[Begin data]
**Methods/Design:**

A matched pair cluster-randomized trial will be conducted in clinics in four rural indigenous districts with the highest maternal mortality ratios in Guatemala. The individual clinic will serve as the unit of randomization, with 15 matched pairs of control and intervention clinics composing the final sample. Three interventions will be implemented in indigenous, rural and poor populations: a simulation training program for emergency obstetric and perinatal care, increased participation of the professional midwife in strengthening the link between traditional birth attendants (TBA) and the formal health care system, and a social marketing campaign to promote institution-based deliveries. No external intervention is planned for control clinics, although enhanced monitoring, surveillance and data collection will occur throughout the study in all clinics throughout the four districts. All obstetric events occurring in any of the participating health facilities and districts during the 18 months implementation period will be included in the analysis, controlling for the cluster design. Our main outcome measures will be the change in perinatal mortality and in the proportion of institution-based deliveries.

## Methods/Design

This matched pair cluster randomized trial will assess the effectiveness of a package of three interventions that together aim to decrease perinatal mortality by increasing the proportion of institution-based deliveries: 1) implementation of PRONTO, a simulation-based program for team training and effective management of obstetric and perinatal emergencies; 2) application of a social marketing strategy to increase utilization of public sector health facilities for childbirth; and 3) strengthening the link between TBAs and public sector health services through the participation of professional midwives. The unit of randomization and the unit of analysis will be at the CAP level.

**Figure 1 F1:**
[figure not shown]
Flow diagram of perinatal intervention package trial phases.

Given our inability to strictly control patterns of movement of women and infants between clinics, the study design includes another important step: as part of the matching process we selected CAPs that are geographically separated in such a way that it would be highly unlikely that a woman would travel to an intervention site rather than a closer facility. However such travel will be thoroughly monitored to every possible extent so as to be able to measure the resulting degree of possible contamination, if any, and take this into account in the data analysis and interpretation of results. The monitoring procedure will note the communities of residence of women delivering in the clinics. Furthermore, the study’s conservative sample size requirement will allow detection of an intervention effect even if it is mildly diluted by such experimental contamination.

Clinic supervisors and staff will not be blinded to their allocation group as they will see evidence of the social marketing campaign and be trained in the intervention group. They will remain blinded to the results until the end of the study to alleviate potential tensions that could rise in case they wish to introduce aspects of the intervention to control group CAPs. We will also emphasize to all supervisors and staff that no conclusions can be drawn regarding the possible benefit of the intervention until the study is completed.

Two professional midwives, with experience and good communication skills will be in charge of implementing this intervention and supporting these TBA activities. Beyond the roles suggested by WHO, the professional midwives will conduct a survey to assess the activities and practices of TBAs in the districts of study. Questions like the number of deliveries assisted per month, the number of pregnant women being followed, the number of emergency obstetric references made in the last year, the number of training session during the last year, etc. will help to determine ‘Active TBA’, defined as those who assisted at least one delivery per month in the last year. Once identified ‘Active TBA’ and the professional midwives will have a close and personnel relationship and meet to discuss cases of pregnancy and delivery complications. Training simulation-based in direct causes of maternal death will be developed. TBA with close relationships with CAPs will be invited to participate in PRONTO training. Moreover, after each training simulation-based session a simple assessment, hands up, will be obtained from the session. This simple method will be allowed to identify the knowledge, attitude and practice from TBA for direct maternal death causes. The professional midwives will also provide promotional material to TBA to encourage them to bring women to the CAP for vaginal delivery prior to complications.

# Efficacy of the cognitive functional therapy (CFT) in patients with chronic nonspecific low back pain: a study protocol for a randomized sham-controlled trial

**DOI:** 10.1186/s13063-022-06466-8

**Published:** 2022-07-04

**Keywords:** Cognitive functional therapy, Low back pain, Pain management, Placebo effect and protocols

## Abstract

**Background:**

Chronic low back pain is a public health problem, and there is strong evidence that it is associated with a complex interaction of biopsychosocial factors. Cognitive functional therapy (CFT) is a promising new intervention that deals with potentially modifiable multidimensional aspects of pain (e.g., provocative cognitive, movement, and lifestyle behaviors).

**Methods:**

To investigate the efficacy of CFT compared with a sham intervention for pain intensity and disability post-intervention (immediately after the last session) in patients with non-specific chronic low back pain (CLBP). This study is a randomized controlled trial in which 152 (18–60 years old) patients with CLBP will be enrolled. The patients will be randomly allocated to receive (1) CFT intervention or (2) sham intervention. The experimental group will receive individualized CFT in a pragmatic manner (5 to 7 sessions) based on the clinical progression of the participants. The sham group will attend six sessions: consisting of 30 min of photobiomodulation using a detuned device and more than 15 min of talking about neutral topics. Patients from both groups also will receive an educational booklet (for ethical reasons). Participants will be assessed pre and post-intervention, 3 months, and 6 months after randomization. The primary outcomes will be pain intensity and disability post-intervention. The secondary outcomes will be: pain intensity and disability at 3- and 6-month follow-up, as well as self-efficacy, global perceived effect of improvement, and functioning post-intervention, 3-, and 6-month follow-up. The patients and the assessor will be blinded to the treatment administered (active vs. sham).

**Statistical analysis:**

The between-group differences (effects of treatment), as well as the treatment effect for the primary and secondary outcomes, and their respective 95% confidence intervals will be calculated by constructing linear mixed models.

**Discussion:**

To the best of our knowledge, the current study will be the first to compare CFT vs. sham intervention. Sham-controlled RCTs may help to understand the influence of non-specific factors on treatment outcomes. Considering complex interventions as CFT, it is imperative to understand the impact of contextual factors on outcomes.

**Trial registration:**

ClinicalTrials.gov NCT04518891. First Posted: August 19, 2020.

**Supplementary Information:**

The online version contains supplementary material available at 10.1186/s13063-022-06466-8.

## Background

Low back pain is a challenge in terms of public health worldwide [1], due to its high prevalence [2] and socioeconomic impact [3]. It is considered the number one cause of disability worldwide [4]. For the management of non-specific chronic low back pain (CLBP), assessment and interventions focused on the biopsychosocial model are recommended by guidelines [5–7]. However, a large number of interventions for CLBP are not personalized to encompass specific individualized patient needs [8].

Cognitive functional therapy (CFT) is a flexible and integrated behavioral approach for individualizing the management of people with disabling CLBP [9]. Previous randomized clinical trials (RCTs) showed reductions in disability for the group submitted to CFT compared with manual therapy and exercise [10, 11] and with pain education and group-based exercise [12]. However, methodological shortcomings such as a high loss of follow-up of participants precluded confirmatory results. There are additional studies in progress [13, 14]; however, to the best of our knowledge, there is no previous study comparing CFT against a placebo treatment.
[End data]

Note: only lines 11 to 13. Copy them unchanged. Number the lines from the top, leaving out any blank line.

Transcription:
# Efficacy of the cognitive functional therapy (CFT) in patients with chronic nonspecific low back pain: a study protocol for a randomized sham-controlled trial

**DOI:** 10.1186/s13063-022-06466-8

**Published:** 2022-07-04